C. Difficile, also known as Clostridium difficile (pronounced klos-TRID-e-uhm dif-uh-SEEL), is a bacteria that is most commonly found in hospitals and nursing homes. C. difficile is spread through feces and can cause mild symptoms like diarrhea or cause life-threatening colon inflammation. The Mayo Clinic wrote, “Without effective cleaning, its hardy spores can persist on surfaces for months…But simply coming into contact with the bacteria doesn’t always cause illness. Ironically, taking antibiotics can trigger C. difficile infection. Antibiotics destroy some of the protective bacteria in the gut, allowing the C. difficile to grow out of control.”
C. difficile caused a man from Nova Scotia to take extreme measures to cure himself of symptoms: a self-injected fecal transplant. The man had been suffering with C. difficile ever since he underwent a routine surgery a year and a half ago. The Huffington Post reported that the man “was so frustrated and ill that he decided to get rid of the infection once and for all by giving himself an enema last Friday using feces belonging to his cousin that had been tested for other infections and parasites.” He told the newspaper, “It’s a nasty topic to discuss, but fecal transplants work, and I was not ready to wait any longer.” Apparently, his doctor was supposed to do the transplant today. All he did was mixed his cousins fecal matter with water and used an enema to flush it into his colon.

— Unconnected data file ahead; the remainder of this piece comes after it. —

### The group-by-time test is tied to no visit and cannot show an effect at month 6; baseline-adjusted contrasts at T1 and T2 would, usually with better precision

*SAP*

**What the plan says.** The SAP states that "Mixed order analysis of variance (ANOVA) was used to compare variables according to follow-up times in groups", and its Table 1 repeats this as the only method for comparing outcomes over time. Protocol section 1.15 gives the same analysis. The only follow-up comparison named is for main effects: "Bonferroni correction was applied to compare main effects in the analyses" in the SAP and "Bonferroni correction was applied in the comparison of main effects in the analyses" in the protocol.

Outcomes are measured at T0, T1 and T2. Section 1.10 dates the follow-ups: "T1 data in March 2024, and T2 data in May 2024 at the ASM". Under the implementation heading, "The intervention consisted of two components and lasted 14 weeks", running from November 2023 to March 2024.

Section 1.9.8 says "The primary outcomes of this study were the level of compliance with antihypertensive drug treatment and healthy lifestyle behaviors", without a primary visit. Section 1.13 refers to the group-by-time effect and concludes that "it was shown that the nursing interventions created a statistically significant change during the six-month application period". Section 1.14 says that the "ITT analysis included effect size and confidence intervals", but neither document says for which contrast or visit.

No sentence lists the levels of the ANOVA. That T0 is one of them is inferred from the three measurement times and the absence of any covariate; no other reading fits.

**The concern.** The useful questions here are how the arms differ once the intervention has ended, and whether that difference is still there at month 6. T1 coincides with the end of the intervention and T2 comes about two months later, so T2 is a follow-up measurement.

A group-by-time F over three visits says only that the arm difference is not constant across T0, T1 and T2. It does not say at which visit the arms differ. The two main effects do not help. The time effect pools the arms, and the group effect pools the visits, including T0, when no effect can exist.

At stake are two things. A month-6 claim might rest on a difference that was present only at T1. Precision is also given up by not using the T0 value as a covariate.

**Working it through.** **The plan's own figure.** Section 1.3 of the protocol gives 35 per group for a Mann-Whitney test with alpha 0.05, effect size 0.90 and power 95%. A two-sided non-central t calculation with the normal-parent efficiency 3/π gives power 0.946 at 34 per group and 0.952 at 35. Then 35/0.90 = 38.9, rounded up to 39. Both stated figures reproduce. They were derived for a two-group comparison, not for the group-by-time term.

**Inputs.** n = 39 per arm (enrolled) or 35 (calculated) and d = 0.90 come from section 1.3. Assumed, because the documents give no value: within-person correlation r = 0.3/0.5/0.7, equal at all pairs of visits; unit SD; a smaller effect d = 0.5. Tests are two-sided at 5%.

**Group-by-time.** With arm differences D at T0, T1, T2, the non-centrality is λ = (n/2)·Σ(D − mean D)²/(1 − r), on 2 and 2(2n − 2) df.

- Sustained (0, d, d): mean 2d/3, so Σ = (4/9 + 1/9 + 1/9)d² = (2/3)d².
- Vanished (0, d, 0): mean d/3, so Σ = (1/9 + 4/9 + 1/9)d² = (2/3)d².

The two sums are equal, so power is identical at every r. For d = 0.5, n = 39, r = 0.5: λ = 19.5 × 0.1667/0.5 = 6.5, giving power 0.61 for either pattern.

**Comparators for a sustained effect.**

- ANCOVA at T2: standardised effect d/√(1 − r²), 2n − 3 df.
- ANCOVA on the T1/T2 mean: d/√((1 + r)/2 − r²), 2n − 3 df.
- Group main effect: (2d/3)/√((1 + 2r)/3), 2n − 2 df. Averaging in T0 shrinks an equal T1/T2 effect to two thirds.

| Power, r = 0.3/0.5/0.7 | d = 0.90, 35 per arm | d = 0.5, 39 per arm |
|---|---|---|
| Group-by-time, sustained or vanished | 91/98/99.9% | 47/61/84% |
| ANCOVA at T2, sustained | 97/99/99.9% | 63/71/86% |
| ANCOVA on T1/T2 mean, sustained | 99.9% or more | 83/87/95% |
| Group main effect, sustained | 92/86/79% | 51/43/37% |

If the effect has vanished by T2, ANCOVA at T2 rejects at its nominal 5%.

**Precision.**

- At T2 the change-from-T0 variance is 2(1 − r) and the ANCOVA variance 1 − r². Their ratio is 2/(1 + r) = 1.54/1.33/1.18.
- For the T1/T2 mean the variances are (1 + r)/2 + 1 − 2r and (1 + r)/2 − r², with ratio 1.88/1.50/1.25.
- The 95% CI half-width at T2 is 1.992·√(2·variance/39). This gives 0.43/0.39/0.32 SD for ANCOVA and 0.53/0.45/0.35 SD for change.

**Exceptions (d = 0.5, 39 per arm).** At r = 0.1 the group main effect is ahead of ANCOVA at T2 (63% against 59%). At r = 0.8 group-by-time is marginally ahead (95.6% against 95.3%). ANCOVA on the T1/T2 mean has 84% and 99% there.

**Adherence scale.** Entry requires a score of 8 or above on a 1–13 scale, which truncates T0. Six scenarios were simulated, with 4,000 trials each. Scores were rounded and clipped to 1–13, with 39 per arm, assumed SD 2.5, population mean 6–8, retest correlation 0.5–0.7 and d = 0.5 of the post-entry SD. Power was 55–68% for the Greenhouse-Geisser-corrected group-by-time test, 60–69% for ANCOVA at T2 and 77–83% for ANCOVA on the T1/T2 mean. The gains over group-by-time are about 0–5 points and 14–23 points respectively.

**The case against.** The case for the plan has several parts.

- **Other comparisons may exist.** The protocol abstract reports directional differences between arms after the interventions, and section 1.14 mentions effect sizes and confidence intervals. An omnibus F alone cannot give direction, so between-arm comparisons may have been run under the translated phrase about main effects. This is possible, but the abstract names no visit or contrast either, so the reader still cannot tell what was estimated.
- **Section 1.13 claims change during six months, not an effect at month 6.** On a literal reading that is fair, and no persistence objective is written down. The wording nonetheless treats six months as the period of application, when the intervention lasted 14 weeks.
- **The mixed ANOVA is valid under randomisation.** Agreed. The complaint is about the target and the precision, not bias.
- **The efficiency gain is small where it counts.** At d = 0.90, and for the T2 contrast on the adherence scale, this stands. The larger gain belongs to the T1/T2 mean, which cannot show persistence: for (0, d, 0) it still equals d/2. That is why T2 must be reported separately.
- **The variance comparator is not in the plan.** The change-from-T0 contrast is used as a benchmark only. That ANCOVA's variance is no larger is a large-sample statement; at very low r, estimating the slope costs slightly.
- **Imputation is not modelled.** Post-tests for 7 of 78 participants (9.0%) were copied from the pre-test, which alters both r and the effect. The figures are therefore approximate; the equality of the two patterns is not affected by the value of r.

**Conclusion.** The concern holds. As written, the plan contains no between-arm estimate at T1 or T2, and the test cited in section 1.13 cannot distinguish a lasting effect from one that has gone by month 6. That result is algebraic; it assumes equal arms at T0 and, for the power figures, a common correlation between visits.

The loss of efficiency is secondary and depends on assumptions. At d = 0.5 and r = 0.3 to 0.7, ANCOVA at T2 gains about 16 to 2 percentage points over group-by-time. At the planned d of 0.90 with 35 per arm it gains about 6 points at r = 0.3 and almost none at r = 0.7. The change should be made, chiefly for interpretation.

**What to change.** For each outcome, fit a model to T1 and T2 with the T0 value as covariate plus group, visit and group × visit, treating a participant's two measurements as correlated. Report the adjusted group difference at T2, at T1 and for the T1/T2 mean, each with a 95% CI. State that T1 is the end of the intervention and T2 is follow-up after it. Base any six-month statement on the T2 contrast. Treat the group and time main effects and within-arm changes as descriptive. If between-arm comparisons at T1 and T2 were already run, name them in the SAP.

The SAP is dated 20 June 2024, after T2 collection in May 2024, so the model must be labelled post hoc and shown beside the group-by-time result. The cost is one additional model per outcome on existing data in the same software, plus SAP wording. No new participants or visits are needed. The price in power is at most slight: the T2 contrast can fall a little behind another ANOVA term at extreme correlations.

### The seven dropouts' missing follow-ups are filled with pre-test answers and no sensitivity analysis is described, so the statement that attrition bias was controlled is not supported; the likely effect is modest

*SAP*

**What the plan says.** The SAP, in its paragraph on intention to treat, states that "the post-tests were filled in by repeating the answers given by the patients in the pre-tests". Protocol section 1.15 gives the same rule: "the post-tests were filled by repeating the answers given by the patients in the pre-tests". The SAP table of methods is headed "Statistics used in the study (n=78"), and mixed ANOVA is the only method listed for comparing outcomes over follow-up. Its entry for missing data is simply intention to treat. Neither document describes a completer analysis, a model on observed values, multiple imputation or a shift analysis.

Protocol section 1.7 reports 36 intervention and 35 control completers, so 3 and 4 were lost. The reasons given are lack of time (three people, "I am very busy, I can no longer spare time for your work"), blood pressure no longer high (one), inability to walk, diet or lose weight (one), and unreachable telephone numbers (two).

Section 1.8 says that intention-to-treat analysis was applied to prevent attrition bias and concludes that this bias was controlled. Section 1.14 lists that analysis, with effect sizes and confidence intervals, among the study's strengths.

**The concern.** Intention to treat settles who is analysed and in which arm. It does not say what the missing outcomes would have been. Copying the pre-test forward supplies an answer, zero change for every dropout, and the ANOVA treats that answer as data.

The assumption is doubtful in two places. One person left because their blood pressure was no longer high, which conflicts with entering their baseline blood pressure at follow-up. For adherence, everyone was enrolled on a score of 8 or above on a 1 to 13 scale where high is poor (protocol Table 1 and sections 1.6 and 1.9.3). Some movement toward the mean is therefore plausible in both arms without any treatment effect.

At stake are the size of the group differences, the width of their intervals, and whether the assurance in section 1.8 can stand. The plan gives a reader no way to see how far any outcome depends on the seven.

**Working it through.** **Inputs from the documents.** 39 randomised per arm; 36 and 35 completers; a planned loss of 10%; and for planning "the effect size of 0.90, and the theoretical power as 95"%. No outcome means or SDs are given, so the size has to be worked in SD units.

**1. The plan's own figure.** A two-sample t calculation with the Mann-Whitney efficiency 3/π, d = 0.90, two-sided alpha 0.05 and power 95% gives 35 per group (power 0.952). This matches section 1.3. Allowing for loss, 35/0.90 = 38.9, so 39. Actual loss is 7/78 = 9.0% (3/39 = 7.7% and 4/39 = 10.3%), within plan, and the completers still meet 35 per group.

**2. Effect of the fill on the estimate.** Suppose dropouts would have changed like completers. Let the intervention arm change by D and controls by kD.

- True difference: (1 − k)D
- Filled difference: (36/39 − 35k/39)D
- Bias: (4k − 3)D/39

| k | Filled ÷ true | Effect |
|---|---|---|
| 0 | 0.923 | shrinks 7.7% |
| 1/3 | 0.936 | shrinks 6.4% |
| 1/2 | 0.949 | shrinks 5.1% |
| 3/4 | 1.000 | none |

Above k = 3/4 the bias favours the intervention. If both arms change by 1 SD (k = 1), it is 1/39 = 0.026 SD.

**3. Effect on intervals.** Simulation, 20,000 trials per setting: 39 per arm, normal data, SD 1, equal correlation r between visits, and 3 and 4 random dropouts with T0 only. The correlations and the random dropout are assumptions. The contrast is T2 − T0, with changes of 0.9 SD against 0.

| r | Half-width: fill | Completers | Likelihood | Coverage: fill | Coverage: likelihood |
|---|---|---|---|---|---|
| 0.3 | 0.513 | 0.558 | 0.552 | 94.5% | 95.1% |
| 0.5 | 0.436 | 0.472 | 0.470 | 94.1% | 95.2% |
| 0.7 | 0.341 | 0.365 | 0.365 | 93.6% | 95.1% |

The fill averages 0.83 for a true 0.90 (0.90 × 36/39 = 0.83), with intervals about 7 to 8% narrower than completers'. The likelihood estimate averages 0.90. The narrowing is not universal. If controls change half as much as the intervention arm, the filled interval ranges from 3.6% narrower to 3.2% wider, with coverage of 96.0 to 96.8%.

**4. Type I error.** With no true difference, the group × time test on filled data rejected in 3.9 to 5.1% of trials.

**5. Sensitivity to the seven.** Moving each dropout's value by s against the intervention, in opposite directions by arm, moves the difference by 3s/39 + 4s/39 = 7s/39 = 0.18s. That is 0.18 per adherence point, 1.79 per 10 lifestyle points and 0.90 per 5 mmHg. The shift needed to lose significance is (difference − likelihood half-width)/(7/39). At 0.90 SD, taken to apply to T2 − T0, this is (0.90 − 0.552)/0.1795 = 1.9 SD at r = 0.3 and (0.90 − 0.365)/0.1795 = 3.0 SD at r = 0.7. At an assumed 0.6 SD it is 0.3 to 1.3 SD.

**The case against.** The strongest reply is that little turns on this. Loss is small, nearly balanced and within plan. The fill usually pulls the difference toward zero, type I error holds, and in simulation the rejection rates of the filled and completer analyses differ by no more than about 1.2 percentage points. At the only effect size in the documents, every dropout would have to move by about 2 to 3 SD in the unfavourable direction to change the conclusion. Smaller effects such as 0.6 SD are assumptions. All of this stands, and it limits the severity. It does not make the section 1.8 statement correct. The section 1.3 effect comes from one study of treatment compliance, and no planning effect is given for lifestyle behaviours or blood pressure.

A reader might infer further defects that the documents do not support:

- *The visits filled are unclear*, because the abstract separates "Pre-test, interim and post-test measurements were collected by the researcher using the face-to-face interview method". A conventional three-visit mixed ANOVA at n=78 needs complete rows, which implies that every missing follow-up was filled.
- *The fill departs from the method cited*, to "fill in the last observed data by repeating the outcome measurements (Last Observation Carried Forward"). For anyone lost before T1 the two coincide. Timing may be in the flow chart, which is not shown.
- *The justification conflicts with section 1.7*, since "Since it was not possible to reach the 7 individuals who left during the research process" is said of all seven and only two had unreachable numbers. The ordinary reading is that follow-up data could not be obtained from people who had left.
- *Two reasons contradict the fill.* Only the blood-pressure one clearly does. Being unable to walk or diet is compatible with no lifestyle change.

According gastroenterologist Dr. Lawrence Brandt, the “poop enema” treatment is a last resort, “But it’s very efficient, with a cure rate of 90 percent for first-time users. Plus, it’s safe with no adverse effects, and its fast, sometimes solving the problem within hours.”
C. difficile is easily preventative; the Mayo Clinic recommends “vigorous hand washing with soap for 30 seconds” because “the friction of rubbing removes the spores” in order to reduce your risk of having to see for yourself the healing power of poop.